Are anonymised data really anonymous?

Last Sunday, the Observer newspaper published a story denouncing the sale of medical data – compiled from GP surgeries and hospitals – of millions of NHS patients to American and other international drugs companies. This data is sold routinely, and for huge sums.

It is worth mentioning that medical data is of immense interest to pharmaceutical corporations and a top priority for the US drugs industry in particular, to the point that the Trump government has made clear it wants unrestricted access to Britain’s 55 million health records – estimated to have a total value of £10bn a year – as part of any post-Brexit trade agreement.

The Department of Health and Social Care, who collect this data, has repeatedly denied any wrongdoing, assuring that the data is anonymised and therefore it does not represent a privacy violation of the individual.

NHS data is increasingly sought by researchers and global drugs companies because it is one of the largest and most centralised public health organisations in the world.

NHS officials have repeatedly raised concerns that anomynised NHS data is not really anonymous, and that it is a matter of routine for buyers to sieve through the data for interesting or relevant medical histories and link it back to individual patient medical records.

The Observer quotes Phil Booth, coordinator of medConfidential, which campaigns for the privacy of health data, as saying that the public was being betrayed by claims that the information could not be linked back to individuals. “Removing or obscuring a few obvious identifiers, like someone’s name or NHS number from the data, doesn’t make their medical history anonymous,” he said. “Indeed, the unique combination of medical events that makes individuals’ health data so ripe for exploitation is precisely what makes it so identifiable. Your medical record is like a fingerprint of your whole life.”

The idea that anonymised data is confidential and secure is both naive and deceitful. In a nutshell, to anonymise a dataset means to mask some of its features out, like names and addresses of individuals. But there is a whole industry, a global data marketplace operating behind the “consent” buttons that now pop up on every website, that trades in data enrichment and linkage, with the aim to connect all our activities in a hyper-accurate picture of our individual lives. Companies like Adara and Liveramp promise their clients to be able to link any dataset back to individual persons, including dataset of offline behaviour.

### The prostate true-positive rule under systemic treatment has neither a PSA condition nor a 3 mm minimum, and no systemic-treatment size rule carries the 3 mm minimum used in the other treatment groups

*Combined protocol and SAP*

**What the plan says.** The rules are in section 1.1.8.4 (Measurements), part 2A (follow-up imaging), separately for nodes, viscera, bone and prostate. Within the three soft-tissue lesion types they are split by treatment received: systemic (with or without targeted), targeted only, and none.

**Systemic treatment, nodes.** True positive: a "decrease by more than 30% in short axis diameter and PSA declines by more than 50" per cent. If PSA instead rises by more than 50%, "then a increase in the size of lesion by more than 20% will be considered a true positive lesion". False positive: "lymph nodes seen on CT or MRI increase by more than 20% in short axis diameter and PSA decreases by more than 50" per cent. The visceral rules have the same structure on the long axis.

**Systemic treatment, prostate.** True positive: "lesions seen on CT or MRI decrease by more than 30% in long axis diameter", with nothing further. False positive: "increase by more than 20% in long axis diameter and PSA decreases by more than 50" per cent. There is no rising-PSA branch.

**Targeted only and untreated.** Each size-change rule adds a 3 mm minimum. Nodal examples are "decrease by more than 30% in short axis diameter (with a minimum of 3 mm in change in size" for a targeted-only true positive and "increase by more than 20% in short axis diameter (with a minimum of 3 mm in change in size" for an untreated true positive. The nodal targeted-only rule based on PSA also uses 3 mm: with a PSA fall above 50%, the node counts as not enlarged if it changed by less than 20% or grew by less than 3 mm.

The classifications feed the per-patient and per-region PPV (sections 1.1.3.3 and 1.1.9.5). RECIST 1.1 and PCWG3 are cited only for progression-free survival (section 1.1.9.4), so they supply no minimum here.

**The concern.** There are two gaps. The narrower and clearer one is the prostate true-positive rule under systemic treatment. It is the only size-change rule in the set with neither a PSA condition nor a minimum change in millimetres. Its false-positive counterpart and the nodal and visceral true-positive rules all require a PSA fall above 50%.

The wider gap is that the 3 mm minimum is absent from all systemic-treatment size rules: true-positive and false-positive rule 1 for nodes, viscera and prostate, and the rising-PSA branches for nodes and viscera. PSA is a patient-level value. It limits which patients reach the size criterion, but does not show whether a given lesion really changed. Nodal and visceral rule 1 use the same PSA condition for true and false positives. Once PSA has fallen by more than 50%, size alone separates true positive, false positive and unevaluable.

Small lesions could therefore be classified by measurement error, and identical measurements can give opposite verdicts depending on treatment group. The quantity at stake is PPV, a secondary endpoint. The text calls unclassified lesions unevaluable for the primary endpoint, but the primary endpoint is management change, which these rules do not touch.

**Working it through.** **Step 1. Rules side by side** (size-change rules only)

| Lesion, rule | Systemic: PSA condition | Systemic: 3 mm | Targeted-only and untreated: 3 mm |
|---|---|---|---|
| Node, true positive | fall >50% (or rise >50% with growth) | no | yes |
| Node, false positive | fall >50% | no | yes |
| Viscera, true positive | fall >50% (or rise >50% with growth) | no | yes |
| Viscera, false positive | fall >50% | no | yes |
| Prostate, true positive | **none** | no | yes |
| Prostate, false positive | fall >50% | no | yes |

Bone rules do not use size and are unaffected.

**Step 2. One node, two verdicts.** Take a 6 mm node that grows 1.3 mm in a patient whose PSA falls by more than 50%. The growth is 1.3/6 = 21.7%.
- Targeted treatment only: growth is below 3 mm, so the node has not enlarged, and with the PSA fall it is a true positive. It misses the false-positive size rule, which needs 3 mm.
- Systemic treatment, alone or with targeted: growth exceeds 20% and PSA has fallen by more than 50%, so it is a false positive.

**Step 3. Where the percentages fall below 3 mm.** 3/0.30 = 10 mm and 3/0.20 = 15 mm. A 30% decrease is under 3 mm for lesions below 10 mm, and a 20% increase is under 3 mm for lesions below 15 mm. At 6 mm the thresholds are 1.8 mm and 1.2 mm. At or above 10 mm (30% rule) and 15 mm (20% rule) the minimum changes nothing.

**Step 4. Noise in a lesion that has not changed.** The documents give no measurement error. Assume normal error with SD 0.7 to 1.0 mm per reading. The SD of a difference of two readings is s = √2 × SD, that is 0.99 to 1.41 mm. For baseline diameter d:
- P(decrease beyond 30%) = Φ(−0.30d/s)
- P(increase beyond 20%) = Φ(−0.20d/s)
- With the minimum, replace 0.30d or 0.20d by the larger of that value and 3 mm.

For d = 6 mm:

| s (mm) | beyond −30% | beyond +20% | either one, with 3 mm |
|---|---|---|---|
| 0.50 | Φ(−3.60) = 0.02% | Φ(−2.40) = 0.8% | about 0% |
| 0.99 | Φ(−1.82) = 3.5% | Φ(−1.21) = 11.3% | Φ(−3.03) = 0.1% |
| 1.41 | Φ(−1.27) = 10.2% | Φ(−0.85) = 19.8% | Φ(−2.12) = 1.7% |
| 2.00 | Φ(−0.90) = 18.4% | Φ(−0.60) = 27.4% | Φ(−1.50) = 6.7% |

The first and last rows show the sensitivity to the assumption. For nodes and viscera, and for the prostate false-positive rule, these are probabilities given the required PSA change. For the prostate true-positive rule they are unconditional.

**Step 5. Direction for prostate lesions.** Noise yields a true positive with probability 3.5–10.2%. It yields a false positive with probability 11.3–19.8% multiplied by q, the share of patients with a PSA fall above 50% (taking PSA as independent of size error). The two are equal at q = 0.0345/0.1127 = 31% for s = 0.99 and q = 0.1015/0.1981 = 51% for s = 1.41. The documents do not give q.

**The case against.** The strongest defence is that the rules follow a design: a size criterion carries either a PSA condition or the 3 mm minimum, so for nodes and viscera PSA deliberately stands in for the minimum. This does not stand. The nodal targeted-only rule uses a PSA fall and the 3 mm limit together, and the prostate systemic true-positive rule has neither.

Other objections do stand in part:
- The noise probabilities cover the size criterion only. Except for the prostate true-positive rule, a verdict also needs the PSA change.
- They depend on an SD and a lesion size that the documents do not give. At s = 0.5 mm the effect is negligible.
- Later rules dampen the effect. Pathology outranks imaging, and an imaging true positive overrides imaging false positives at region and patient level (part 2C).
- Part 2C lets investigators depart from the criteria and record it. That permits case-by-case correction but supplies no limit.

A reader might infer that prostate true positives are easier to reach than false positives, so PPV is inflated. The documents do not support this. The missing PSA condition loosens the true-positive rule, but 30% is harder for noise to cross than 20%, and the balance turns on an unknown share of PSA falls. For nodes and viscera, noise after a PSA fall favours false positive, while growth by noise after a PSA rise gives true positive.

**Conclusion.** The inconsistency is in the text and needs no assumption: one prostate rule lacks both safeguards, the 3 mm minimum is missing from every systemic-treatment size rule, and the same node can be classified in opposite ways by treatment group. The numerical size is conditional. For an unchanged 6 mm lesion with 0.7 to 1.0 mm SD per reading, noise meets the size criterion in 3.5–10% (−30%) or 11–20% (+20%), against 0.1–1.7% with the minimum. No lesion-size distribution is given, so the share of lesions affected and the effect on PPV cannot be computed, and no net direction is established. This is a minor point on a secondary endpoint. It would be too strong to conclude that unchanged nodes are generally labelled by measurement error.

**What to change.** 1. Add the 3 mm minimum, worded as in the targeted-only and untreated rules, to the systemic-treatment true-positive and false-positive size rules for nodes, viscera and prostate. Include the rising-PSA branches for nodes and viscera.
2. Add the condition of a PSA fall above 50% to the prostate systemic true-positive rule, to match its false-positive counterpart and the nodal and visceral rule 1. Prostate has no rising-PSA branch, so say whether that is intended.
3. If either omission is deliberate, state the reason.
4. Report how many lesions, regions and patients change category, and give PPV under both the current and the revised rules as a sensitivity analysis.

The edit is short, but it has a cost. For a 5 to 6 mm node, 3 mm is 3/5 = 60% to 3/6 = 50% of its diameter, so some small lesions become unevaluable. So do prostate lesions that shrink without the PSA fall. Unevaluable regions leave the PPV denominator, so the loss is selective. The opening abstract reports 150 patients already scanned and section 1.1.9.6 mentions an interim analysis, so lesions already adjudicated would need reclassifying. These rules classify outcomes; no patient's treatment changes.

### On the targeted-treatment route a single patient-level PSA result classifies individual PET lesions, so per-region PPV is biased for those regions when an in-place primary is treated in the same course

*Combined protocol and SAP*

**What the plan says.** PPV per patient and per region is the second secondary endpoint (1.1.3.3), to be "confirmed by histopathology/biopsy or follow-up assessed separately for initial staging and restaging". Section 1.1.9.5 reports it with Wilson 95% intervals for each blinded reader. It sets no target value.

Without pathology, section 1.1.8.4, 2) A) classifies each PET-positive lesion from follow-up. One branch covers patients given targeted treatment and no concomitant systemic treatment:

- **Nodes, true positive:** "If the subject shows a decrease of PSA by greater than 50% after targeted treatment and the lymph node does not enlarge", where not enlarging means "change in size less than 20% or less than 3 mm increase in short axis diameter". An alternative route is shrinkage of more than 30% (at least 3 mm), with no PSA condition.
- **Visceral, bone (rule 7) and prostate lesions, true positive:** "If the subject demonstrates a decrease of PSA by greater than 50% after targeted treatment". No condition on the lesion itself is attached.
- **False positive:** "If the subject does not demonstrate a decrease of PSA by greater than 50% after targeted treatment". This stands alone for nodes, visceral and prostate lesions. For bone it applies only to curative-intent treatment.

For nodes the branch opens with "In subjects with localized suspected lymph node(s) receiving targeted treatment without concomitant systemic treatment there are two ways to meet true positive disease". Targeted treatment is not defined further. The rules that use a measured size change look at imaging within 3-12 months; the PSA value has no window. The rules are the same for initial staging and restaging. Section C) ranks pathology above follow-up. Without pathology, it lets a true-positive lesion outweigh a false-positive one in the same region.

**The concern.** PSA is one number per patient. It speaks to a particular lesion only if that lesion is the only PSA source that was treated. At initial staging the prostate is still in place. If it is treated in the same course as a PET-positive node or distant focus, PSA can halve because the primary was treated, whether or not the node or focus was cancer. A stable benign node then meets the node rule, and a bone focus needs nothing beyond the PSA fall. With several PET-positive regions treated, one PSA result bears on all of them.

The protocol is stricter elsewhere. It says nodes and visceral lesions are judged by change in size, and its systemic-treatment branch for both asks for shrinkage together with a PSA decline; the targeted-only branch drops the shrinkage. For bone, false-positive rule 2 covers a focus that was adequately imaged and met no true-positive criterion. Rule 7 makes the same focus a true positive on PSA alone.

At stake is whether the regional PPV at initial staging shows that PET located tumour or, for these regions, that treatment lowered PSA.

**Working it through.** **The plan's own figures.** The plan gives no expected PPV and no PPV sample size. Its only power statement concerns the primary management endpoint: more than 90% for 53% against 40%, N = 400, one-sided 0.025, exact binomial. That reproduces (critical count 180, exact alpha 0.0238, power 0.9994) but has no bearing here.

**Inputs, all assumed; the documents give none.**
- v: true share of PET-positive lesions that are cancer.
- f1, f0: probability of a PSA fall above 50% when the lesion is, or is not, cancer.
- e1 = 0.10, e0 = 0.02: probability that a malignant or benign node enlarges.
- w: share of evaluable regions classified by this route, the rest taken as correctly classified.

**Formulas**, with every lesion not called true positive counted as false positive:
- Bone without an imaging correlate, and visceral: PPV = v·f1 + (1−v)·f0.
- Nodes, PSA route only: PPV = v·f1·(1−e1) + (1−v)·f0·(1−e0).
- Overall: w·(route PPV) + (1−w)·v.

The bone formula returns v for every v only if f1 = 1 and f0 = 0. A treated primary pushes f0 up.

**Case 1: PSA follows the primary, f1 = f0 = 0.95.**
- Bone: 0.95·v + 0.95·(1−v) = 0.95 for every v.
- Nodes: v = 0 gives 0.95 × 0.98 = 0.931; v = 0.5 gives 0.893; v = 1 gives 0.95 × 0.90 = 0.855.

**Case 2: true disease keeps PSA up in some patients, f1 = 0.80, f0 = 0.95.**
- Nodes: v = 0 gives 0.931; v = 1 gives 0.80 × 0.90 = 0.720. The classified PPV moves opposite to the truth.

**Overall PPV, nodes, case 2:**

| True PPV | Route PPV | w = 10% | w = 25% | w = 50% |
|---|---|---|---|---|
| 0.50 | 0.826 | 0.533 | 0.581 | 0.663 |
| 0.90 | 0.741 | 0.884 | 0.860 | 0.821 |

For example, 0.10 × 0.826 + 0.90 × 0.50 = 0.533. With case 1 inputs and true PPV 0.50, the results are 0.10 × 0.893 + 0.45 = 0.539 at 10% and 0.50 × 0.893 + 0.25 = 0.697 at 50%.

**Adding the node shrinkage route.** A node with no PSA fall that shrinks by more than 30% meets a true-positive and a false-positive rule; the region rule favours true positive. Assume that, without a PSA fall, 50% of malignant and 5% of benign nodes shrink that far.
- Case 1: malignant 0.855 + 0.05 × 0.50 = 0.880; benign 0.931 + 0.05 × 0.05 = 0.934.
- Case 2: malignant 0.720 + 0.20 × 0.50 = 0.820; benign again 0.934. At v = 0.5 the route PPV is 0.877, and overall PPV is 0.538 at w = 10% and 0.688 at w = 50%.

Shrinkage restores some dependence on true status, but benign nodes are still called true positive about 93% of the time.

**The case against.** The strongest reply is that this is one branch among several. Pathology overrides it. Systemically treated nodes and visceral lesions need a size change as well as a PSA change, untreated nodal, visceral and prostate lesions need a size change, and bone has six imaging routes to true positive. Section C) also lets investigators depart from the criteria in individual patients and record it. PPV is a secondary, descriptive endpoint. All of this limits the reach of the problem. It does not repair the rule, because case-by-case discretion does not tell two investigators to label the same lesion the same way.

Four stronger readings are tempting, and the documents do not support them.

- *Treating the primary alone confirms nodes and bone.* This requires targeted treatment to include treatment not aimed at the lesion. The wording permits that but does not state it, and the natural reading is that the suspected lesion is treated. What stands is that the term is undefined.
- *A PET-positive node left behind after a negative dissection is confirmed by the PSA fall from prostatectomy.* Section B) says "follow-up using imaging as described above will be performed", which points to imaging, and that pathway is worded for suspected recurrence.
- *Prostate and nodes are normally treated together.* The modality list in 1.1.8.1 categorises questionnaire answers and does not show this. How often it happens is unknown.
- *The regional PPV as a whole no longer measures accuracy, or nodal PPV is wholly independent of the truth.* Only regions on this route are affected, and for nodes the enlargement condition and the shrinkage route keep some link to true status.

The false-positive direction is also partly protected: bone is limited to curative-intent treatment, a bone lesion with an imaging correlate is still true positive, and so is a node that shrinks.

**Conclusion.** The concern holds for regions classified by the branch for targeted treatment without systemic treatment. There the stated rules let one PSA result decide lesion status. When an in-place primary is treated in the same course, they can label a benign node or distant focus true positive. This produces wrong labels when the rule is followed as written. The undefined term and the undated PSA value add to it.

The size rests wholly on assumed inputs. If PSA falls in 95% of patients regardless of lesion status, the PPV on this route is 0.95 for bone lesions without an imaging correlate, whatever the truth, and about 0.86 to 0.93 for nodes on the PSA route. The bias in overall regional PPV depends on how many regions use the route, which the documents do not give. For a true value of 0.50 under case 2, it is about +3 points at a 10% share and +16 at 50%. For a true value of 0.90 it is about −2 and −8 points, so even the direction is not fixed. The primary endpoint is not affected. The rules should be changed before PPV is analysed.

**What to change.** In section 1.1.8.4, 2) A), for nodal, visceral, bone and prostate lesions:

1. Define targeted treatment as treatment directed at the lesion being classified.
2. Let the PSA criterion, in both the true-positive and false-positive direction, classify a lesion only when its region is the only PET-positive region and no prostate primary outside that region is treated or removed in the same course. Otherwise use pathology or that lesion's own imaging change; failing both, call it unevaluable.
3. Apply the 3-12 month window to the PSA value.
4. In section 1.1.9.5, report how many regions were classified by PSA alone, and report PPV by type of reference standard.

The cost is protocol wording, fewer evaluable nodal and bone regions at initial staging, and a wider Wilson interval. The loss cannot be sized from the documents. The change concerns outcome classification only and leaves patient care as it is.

Regulations, such as the GDPR, are catching up, but at the moment not quickly enough. But data technology can help – in fact, not all data applications lead to a privacy-less dystopian hellscape.  

Synthetic data is data which is artificially generated. In its simplest form, it’s created by funnelling real-world data through a noise-adding algorithm to construct a new data set, which captures the statistical features of the original information without giving away individual records. Quoting Anjana Ahuja from the Financial Times, the usefulness of synthetic data hinges on a principle known as differential privacy: that anybody mining synthetic data could make the same statistical inferences as they would from the true data — without being able to identify individual contributions.

It is important to notice that the vast majority of applications based on data intelligence do not need real-world data in order to be successfully built, and especially they don’t need individuals’ data profiles. Self-driving cars can be trained on videogame roads. Fraud detection algorithms do not need individual credit card transactions, but just the patterns of the transactions over a large sample of individuals. The only applications that need individual data profiles are applications that aim to influence individual behaviour, like targeted advertising, and individual surveillance.

Another interesting point is that real-world data is bogged down with bias. An infamous example is represented by algorithmic decision-making in fields such as criminal justice and credit scoring, which show stark evidence of racial discrimination. Because algorithms are trained on real-world data, they end up amplifying and perpetuating existing imbalances and injustices. Bill Howe, a data scientist from Washington University, believes that synthetic data is a solution to systemic bias and social issues: “We could modify that bias. People could release synthetic data that reflects the world we would like to have. Why not use those as training sets for AI?” In other words, synthetic data can make algorithms produce fairer decisions than humans, free from bias.

The world of synthetic data is evolving fast. And in a world where data is weaponised against individuals, synthetic data might just be a shield against abuse.